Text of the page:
ECONOMY

Rising deposits spell changes in consumption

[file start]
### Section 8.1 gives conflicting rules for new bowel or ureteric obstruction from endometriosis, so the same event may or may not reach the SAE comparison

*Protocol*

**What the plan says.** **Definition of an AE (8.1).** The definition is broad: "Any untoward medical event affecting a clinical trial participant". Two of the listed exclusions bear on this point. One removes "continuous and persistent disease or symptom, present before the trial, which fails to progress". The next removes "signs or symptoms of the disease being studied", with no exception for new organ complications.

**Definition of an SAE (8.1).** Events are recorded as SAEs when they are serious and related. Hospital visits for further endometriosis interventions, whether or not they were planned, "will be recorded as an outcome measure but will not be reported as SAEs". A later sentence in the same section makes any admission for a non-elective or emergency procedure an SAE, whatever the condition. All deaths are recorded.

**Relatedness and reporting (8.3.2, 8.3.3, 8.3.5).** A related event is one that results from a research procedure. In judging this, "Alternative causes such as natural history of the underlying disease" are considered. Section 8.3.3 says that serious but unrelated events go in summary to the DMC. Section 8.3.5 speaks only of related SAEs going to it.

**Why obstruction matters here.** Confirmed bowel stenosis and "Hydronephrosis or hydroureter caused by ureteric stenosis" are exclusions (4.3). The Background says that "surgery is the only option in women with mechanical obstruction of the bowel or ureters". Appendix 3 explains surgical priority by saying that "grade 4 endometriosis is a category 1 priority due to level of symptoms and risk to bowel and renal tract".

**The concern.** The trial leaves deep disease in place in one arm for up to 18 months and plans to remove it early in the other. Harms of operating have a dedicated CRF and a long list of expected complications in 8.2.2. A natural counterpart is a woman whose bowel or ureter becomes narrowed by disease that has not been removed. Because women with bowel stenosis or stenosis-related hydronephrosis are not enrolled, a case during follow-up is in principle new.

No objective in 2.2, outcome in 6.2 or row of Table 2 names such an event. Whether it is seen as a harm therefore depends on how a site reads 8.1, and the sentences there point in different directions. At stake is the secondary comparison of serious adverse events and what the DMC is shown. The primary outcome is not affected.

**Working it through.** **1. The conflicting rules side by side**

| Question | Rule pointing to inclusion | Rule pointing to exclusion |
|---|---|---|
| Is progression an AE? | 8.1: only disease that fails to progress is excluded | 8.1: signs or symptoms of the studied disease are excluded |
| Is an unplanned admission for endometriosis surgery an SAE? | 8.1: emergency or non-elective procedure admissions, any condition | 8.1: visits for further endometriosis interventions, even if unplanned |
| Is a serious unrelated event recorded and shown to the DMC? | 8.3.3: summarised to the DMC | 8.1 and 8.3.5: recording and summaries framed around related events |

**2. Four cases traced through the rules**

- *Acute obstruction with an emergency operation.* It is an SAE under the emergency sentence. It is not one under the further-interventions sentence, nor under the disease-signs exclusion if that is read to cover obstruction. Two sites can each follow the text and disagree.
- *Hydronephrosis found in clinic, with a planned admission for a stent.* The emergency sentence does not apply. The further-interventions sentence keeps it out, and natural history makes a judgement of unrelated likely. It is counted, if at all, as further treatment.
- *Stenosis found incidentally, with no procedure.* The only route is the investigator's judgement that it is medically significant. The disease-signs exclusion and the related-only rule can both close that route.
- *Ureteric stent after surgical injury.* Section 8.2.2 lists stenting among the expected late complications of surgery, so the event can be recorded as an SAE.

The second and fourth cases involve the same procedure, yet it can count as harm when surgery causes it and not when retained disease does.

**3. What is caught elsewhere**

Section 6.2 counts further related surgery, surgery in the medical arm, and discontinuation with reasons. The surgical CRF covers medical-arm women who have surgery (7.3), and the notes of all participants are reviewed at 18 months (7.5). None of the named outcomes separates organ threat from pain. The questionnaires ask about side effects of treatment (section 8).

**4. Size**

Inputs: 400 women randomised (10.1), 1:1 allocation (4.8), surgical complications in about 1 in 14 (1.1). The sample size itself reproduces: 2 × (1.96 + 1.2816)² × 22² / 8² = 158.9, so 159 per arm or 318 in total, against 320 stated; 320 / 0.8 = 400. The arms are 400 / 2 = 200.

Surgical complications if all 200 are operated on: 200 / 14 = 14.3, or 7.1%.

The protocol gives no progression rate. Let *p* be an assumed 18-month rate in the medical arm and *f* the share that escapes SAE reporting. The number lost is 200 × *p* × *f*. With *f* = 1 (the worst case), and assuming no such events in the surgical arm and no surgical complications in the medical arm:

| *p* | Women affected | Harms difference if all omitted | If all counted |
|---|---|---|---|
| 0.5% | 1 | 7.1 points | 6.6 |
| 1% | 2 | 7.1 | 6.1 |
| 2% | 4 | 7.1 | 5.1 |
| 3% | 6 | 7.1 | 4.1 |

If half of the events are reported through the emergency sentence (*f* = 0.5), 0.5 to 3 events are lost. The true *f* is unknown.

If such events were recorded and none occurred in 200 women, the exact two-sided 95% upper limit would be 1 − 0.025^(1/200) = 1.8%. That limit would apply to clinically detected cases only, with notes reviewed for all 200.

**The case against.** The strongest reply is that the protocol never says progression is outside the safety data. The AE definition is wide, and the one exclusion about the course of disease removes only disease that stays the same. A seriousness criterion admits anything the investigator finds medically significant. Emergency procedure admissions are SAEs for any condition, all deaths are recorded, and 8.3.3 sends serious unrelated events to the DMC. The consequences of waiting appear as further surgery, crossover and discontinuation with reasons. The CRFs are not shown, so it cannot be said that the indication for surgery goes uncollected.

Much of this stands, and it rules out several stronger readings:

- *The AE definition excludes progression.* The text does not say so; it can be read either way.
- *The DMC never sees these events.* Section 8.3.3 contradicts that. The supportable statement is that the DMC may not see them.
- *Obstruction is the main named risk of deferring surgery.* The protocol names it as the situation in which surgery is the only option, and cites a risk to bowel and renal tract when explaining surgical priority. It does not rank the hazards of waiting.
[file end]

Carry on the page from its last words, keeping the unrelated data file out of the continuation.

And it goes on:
The fall in savings as a percentage of available income is a long-term phenomenon and, according to Bank of Greece Governor Lucas Papademos in his recent annual report, has been a stable trend in the last few years. From 15.2 percent in 1995, savings declined to 10.8 percent of available income in 2000. The trend has been observed in other developed countries and confirmed by different measurement methods. Papademos notes in his report, however, that a reversal of the trend is now likely. Perhaps the ongoing reduction in consumption and growth of deposits are first indications of this reversal. In the last decade we witnessed a drastic change in consumer habits. The requirements of new households were large, accompanied by a desire to copy the patterns of other countries. This, combined with the fall in interest rates, the liberalization of consumer credit and the rise in public spending, led to a large increase in consumption. Now, although disposable income has risen, obtaining credit cards is easier and the credit limits higher, consumption seems to be falling. This explains why many firms are having trouble increasing their market share and some are even facing a problem surviving. Deposits rose 11.5 percent in 2001, several times higher than the inflation rate, although interest rates fell. This change, if confirmed, is bound to have serious repercussions; it will force many businesses to resort to increasingly aggressive sales promotion methods and cut costs. Some may have to reduce their range of products or services after rediscovering the old dictum, according to which 80 percent of profits comes from 20 percent of products (indeed, if one takes into account the profits that have to be re-invested for a firm to maintain its market share, the 20 percent of products represents an even larger proportion of revenues). On the other hand, banks and other firms in the investment and savings business have to create and sell new products which mainly offer certainty and long-term performance, even without high rates of return. If the rising rate for savings is confirmed, this will not necessarily mean a fall in consumption as incomes will also rise; but it will mean a change in the structure of consumption, that is, a different set of spending priorities. He said the new budgetary policy, expected to come into force next year, will set clearly defined and binding objectives as well as the projected financial needs for each and every program. The general accounting office will play a monitoring role.